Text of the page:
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14/05/2020 Comments (0) Views: 33 Architecture, Real Estate, Technology

A psychiatric hospital rocked by the waves

A therapeutic space that looks more like an artist’s workshop than a hospital? Enter the Centre de jour L’Adamant, a psychiatric treatment centre, designed by the Parisian agency Seine Design and Gérard Ronzatti, specialised in floating architecture.

At the foot of the Charles de Gaulle Bridge, on the right bank of the Seine, this day centre welcomes adult patients, for therapeutic follow-up consisting of workshops, psychosocial rehabilitation and interviews with caregivers.

L’Adamant benefited from close collaboration between the designers, the therapeutic team and the patients, who were involved at every stage of the construction of “their” hospital. From the beginning, the question was to make the hospital a place to work, to meet and to build cohesion between caregivers and patients. At various stages of the project, all parties involved exchanged with patients, resulting in added value thanks to their questions, suggestions and reflections. A way of inscribing this collective work in the memory of the building and in the imagination of the patients it welcomes. As its designer, Gérard Ronzatti, sums up: “We wanted it to show who worked here. It was a pilot from start to finish, as we wanted the design and realisation in themselves to be therapeutic.”

  • L’Adamant © Seine Design - Sergio Grazia
  • L’Adamant © Seine Design - Sergio Grazia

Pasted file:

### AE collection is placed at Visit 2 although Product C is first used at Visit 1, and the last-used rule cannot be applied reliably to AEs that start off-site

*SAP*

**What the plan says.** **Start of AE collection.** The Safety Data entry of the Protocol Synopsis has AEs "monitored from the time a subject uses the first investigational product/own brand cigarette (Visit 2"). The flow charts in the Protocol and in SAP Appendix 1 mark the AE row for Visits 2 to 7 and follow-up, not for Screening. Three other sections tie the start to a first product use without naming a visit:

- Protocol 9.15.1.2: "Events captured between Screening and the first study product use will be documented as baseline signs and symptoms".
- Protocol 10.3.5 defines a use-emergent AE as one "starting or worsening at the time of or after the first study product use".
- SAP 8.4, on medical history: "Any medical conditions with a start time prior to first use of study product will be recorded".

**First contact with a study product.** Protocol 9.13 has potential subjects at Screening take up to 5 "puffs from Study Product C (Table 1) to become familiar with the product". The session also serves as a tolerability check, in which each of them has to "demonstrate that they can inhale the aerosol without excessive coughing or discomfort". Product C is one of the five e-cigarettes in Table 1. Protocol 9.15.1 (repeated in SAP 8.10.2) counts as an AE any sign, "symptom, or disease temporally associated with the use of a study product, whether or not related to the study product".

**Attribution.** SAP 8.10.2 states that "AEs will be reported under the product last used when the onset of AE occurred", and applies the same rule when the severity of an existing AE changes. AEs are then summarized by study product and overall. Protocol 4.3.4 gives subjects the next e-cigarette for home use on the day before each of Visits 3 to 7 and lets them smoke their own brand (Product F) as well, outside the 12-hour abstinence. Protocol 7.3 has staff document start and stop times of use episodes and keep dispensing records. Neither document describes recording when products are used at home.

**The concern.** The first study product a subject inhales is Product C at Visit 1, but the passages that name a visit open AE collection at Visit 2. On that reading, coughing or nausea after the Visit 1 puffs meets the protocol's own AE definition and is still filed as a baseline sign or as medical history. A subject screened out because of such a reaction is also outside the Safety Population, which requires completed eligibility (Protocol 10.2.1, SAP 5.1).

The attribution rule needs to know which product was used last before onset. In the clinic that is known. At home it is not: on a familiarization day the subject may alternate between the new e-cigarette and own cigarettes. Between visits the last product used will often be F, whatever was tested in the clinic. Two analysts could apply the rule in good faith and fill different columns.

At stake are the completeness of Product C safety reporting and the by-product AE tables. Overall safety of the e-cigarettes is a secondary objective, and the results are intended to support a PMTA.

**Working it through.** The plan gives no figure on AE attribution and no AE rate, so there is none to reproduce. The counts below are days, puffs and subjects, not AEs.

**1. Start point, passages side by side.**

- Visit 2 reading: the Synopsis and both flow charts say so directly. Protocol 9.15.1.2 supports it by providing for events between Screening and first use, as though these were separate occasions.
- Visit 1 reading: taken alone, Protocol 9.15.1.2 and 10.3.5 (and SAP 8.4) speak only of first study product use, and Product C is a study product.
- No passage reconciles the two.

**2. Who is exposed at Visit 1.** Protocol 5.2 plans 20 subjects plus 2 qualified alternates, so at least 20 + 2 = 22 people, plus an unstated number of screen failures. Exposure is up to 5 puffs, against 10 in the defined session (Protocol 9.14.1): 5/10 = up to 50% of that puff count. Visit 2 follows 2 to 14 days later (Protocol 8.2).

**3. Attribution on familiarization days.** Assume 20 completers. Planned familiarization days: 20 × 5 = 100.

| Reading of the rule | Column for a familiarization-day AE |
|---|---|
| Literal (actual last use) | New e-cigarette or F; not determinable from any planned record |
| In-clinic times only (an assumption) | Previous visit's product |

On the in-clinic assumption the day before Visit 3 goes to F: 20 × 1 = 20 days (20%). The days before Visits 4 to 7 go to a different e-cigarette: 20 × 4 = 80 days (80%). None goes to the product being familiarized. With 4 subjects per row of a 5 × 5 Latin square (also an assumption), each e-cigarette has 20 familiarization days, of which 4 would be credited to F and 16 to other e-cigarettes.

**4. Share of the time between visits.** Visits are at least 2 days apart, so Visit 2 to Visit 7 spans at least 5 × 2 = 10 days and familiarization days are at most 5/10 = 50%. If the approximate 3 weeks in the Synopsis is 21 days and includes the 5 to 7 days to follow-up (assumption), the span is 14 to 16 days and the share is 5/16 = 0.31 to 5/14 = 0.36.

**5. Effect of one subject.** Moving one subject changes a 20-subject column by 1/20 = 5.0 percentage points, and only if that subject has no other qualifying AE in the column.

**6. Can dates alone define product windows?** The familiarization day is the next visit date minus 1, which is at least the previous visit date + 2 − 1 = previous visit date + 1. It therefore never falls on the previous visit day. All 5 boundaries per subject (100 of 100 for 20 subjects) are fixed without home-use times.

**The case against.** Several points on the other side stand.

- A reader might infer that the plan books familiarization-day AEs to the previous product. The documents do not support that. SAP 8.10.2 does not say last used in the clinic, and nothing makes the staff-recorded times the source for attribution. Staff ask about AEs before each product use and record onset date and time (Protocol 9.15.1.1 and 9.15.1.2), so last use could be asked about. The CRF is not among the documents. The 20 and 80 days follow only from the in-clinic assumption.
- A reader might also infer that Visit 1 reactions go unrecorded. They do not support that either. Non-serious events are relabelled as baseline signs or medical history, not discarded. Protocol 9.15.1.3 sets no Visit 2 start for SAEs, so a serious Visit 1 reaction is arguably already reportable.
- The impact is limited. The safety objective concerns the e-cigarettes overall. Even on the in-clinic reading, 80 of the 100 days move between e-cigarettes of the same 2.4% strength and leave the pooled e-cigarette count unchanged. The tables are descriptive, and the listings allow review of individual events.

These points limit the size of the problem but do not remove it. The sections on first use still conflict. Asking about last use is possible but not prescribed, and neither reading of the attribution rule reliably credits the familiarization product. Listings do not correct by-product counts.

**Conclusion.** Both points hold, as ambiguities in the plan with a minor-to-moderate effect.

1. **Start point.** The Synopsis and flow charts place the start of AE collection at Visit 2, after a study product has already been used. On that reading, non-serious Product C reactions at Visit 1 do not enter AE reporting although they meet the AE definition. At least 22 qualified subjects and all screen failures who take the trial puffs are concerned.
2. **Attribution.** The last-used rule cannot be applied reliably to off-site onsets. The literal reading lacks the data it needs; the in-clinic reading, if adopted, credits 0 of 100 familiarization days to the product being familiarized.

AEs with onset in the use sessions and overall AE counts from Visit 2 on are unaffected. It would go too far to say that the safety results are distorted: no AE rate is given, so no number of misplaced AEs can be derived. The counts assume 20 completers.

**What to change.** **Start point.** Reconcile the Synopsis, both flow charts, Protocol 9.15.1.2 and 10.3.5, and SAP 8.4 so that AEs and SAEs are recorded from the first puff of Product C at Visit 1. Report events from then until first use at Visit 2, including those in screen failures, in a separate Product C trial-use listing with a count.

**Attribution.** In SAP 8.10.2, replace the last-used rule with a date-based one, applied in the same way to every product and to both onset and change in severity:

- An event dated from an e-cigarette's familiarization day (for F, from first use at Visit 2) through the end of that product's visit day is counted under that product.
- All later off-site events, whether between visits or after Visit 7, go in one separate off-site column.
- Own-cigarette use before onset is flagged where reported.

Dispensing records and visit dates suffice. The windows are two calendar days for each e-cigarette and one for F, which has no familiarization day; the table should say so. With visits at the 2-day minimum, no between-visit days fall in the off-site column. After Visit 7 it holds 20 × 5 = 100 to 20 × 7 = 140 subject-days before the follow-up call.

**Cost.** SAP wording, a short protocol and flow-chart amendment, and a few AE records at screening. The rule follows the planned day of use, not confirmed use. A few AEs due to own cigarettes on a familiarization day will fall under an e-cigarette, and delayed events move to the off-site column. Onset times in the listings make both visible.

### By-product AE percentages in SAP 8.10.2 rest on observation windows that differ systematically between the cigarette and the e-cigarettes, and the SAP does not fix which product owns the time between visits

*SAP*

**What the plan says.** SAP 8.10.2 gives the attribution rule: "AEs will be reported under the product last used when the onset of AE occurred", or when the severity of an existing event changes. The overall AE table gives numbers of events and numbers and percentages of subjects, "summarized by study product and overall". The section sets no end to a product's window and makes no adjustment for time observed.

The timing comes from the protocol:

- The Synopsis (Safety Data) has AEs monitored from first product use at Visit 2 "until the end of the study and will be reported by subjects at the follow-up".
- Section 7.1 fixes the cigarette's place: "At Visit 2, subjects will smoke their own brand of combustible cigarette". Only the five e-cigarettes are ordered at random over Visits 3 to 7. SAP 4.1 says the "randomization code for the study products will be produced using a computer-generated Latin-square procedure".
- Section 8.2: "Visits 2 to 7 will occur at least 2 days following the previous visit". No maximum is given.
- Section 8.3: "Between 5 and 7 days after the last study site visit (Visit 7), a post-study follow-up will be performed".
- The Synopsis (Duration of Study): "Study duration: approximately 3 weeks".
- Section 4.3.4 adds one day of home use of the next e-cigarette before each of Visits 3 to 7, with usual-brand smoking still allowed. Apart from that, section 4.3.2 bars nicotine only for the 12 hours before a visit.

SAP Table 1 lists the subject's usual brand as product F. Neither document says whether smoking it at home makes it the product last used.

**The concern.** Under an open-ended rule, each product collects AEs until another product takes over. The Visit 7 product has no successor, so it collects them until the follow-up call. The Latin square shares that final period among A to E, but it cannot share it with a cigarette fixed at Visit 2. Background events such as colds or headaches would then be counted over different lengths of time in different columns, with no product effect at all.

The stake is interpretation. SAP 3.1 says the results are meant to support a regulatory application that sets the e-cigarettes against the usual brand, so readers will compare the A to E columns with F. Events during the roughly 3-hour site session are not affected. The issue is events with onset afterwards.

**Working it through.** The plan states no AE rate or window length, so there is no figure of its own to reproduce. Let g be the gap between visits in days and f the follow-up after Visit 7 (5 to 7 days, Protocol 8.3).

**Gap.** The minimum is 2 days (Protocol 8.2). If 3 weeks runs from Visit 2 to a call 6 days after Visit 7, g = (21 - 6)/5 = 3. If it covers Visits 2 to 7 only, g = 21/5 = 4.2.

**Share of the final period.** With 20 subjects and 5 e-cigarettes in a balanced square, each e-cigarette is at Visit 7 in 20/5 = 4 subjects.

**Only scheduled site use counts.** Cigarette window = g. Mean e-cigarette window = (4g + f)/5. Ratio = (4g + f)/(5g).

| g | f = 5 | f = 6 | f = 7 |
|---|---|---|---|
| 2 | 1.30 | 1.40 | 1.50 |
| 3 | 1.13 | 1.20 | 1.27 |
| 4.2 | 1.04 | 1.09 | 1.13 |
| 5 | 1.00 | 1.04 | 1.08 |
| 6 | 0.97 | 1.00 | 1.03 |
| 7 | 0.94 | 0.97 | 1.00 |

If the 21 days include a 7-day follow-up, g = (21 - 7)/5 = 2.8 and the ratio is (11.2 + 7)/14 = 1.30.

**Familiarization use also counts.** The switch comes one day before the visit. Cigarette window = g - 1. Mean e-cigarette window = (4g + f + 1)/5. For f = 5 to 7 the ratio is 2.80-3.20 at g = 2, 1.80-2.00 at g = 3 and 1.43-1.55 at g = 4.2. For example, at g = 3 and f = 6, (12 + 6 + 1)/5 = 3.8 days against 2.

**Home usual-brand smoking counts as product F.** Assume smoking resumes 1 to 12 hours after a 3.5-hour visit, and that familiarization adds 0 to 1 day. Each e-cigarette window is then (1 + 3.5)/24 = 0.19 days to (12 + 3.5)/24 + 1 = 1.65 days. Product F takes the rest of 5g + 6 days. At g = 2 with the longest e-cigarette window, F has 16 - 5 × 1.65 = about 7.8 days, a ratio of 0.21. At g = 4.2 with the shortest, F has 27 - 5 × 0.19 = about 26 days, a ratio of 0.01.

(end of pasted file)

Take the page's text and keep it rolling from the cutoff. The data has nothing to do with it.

• L’Adamant © Seine Design - Sergio Grazia
  • L’Adamant © Seine Design - Sergio Grazia
  • L’Adamant © Seine Design - Sergio Grazia

A reassuring landmark in a bustling city

The fact that L’Adamant floats on the Seine also makes it possible to integrate the weather, the movements of the water, the passing boats, the walkers on the shore, etc. into a programme of sensory and therapeutic experiences. The external wooden panels are removable and allow patients to be in connection with the water and the elements (wind, light, rain, sun, temperature, reflections on the water…). The finishes of the therapy and rest spaces are mainly made of wood, a soothing element that creates a particularly engaging and emotional atmosphere.

The institution tries to limit, as much as possible, the duration of hospitalisation of its patients who suffer from various pathologies. The programme of creative workshops, including pottery, music and drawing, has a clear objective: to encourage patients to visit and return to the day centre, thus facilitating their reintegration into life and the social sphere. Many partnerships are developed with social, cultural and health actors in the city. Thanks to its personalised treatment approach L’Adamant, the only “fluvial” day centre in Paris, is a reassuring landmark in a bustling city.

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